On Sunday, May 13, 2012 12:58:28 PM UTC+10, Brent wrote:
> On 5/12/2012 6:48 PM, Pierz wrote: 
> > I remember a kid back in secondary school saying to me that if 
> everything was determined - as seemed inevitable to him from his 
> understanding of physics - then you might as well give up and despair, 
> since that was inevitable anyway!  I tried to explain that this was a 
> confusion of levels between the absolute and the relative, the same point 
> that Bruno is making. From an absolute perspective, we may be completely 
> determined (or partially random, it makes no difference essentially), from 
> *inside* that system, our best way of acting is *as if* free 
> will/responsibility etc were real. Obviously, if I act as if determinism 
> was not a cause for despair, my life is going to look a lot better than if 
> I did, and seeing as the absolute determinism of things does not tell me 
> which way to decide the issue, I'm forced to use my relative local wisdom 
> to decide on the former. 
> > 
> > John Clarke seems to be saying that the law is an ass, not because of 
> human-level failures of reasoning/justice etc, but because the criminal was 
> predestined to act the way s/he did, or behaved randomly, and in either 
> case no reponsibility can be assigned. 
> But he just recasts the problem of justice in terms of prospective 
> outcomes.  If you 
> broaden this out you can provide a justification for rule-based justice: 
> it will deter 
> future crimes prevent vendettas.  But then you don't need to know the 
> criminal's reason, 
> only what the effect on society of punishing him, or not, will be. 

I can see that. But consider that the notion of being able to change the 
outcome of future society - 'prevent' or 'deter' anything at all - depends 
on the possibility of variant futures. From the absolute perspective, such 
variation is impossible (or is merely random and so not subject to reason 
or 'choice'). So how does one justify any decision? Seen absolutely, it was 
inevitable and there can be no talk of a good or a bad decision. But such a 
position is clearly untenable. So if one is forced to make evaluative 
decisions *as if *the future were not determined, one can and must also 
make retrospective evaluations of decisions - as being good or bad, noble 
or reprehensible, etc. One can do this locally with the awareness that at 
an absolute level, such an evaluation may be meaningless, and not fall into 
absurdity or contradiction. In fact it is the attempt to act and evaluate 
locally as if one had access to the absolute perspective that is doomed to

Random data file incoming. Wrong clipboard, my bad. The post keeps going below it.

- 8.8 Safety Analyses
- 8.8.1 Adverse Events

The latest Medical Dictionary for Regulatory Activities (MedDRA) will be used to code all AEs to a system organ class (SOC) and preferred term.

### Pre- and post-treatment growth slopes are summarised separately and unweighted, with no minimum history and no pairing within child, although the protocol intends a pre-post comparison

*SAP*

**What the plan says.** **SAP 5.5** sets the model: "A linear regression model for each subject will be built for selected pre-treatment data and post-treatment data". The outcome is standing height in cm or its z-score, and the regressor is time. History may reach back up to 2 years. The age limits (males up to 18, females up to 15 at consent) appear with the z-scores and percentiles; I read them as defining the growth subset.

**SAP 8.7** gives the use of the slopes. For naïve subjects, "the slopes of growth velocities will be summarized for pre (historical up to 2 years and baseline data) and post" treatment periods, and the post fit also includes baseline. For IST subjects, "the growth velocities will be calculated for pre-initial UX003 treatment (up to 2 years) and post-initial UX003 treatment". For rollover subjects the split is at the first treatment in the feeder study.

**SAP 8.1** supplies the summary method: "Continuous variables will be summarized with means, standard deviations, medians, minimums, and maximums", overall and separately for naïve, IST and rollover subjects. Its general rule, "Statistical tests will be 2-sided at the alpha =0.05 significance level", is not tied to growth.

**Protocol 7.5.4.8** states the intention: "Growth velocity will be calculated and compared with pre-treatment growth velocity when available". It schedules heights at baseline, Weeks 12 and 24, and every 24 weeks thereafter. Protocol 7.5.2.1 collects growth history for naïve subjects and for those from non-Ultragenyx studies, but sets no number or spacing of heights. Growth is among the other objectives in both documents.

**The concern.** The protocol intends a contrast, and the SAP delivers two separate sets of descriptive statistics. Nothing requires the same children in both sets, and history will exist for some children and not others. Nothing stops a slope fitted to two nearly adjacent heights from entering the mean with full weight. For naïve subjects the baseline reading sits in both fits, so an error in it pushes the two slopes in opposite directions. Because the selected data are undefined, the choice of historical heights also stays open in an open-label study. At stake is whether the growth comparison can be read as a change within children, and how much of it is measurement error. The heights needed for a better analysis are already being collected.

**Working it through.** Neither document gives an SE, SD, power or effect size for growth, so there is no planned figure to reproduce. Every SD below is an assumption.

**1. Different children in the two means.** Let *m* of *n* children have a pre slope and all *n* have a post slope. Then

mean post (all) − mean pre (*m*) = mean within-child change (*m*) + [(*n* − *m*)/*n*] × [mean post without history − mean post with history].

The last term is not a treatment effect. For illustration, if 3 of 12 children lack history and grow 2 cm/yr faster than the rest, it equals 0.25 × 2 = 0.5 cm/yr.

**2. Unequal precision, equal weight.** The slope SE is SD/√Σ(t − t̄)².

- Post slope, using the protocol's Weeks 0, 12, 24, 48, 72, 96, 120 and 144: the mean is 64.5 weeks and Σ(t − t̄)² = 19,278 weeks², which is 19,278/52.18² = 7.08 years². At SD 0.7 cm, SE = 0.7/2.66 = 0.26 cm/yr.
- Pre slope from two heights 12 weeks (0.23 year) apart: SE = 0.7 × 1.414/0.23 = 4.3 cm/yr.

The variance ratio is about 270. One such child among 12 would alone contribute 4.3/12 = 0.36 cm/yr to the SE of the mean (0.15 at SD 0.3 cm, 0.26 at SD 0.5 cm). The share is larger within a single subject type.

> > But the mistake here is the same as the one made by my high school 
> friend. The absolute perspective has nothing useful to say about the 
> local/relative one. If we were to follow this philosophy, the courage of 
> heroes such as Nelson Mandela would be no cause for Nobel Peace Prizes, and 
> the acts of villains such as Anders Breivik no cause for censure, because 
> such of their inevitability in the absolute scheme of things. 
> > 
> > The problem is that *not* censuring or *not* awarding prizes are also 
> evaluative acts, about which determinism and the absolute perspective have 
> nothing to say. 
> Sure it does: They are determined. 

Sure, but it has nothing *evaluative *to say, because from an absolute 
perspective, where all things simply 'are', there is no good or bad, either 
morally or practically. Evaluation is a human, local activity. Mandela's 
courage may have been determined from the God's eye view, but who would say 
he should not be respected, admired and rewarded for it? To deny such 
affirmation is evaluative too - this is my point - and no value statement 
of any kind can be  justified by determinism. 

> > And I believe that no-one, not even JC himself, can escape the human 
> perspective. When he loads derision and sarcasm on other contributors' 
> arguments, he is acting as if they had a choice in what they believed. 
> There can be no fools in the abolute perpective, as there can be no 
> criminals. 
> And we're acting as if he were interested in other's thoughts; which seems 
> doubtful. 

Thankfully, he's not interested in mine. Otherwise I'd have to put up with 
his condescension, arrogance and stubbornness, 'my dear Brent'.

> Brent 

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